CMU School of Drama

Friday, July 07, 2017

Paul McCartney Finally Regains Beatles Rights After Near 50-Year-Long Battle This year has been a big one for Sir Paul McCartney. On June 18th, the former member of The Beatles turned 75. A few days prior to his birthday, McCartney’s rank for knighthood was elevated after twenty years to Companion of Honour for his services to music. Over the weekend, McCartney had yet another success to celebrate — after a long battle dating back decades, the prolific songwriter finally regained the copyright to the Beatles catalog in a private settlement with Sony ATV.

1 comment:

Sidney Rubinowicz said...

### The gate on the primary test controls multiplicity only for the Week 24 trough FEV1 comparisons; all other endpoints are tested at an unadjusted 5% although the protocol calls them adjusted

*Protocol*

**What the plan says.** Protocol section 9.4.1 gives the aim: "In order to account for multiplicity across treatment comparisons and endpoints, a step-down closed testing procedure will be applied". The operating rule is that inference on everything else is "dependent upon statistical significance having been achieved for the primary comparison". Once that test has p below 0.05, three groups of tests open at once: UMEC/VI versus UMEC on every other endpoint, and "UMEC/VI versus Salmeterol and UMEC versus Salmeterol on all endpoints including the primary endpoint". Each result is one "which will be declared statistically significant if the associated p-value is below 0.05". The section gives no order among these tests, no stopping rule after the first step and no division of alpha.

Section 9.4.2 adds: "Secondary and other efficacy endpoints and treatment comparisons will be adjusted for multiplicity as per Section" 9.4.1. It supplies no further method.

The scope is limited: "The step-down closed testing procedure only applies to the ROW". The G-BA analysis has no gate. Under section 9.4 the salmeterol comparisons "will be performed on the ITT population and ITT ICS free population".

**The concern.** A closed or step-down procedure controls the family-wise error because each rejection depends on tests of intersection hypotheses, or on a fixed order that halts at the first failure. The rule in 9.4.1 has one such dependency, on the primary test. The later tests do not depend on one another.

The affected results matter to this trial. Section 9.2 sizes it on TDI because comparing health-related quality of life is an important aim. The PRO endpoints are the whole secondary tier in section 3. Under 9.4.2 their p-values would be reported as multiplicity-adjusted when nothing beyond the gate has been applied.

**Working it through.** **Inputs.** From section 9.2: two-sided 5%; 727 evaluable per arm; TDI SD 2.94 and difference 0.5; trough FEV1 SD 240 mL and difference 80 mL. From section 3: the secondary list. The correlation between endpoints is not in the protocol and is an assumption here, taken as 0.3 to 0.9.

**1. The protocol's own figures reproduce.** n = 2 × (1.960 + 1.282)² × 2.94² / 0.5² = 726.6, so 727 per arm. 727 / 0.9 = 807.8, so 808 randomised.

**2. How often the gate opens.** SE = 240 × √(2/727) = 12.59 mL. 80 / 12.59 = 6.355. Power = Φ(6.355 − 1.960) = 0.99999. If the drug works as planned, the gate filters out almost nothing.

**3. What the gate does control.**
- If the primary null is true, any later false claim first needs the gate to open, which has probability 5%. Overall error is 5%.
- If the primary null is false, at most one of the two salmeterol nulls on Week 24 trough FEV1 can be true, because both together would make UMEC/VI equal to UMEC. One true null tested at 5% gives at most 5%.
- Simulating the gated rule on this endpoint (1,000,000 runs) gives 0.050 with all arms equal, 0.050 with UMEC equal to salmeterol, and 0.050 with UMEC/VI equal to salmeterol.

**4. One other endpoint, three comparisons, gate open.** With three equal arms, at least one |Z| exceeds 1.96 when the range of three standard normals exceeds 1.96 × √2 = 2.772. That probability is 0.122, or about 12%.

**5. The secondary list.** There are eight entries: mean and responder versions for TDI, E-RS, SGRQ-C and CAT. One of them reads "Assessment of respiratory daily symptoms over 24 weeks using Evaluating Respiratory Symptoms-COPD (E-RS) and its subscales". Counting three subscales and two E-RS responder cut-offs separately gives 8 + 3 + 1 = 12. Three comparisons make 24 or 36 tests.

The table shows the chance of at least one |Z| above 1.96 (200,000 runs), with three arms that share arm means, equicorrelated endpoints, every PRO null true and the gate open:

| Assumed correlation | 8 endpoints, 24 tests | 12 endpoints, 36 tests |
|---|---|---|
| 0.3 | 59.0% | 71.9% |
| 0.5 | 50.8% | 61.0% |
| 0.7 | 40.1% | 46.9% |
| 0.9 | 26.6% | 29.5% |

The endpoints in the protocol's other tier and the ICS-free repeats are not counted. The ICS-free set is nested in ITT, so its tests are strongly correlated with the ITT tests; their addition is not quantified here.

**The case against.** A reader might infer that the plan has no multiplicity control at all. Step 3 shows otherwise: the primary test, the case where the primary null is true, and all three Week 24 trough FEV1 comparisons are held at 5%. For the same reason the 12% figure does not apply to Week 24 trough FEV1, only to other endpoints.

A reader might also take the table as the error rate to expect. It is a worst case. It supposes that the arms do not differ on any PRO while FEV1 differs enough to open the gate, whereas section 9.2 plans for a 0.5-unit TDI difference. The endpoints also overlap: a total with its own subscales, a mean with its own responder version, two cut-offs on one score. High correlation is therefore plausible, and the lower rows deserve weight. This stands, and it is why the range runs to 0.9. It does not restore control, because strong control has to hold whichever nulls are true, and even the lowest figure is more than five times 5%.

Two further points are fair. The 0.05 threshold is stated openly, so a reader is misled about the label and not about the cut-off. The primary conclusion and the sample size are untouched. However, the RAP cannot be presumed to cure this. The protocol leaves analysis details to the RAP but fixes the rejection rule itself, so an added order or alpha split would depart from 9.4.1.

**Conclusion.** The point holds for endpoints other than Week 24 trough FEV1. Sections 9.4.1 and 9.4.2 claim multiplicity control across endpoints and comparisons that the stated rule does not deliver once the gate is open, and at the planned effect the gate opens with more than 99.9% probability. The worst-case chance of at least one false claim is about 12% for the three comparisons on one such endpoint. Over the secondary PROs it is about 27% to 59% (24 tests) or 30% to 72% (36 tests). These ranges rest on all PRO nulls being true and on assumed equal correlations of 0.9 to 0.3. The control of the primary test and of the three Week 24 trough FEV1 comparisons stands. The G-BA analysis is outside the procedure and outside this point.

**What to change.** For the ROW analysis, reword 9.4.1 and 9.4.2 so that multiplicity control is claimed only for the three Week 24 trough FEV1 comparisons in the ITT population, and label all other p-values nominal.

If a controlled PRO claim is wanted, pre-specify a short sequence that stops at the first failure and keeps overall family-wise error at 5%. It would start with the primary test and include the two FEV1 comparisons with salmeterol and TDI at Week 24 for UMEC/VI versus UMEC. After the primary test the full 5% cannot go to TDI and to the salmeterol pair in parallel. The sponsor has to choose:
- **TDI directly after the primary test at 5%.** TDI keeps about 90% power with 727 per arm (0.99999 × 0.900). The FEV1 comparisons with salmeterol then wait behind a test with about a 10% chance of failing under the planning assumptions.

One of the most impactful music groups of the 20th century are Liverpool’s The Beatles. It seems almost natural that such talented musicians would have claim to the music they wrote themselves. However, this article showcases how difficult it can be when big industries get involved. Copyright laws of the publishing company, in this case ATV music, can blur the line of who actually owns the music. Luckily the U.S. Copyright Act of 1967 allows musicians to hold more ownership over their compositions. Because Paul McCartney was dealing with the British court, this law didn’t provide him much support. Live for Live Music, the publisher of this article, adequately discusses how this argument grew into a half a century long battle. I like how the piece chose to state the facts of the process, without infiltrating much bias about how the music industry functions. I was also initially attracted to this piece because of my love and appreciation for The Beatles and their footprint in music history.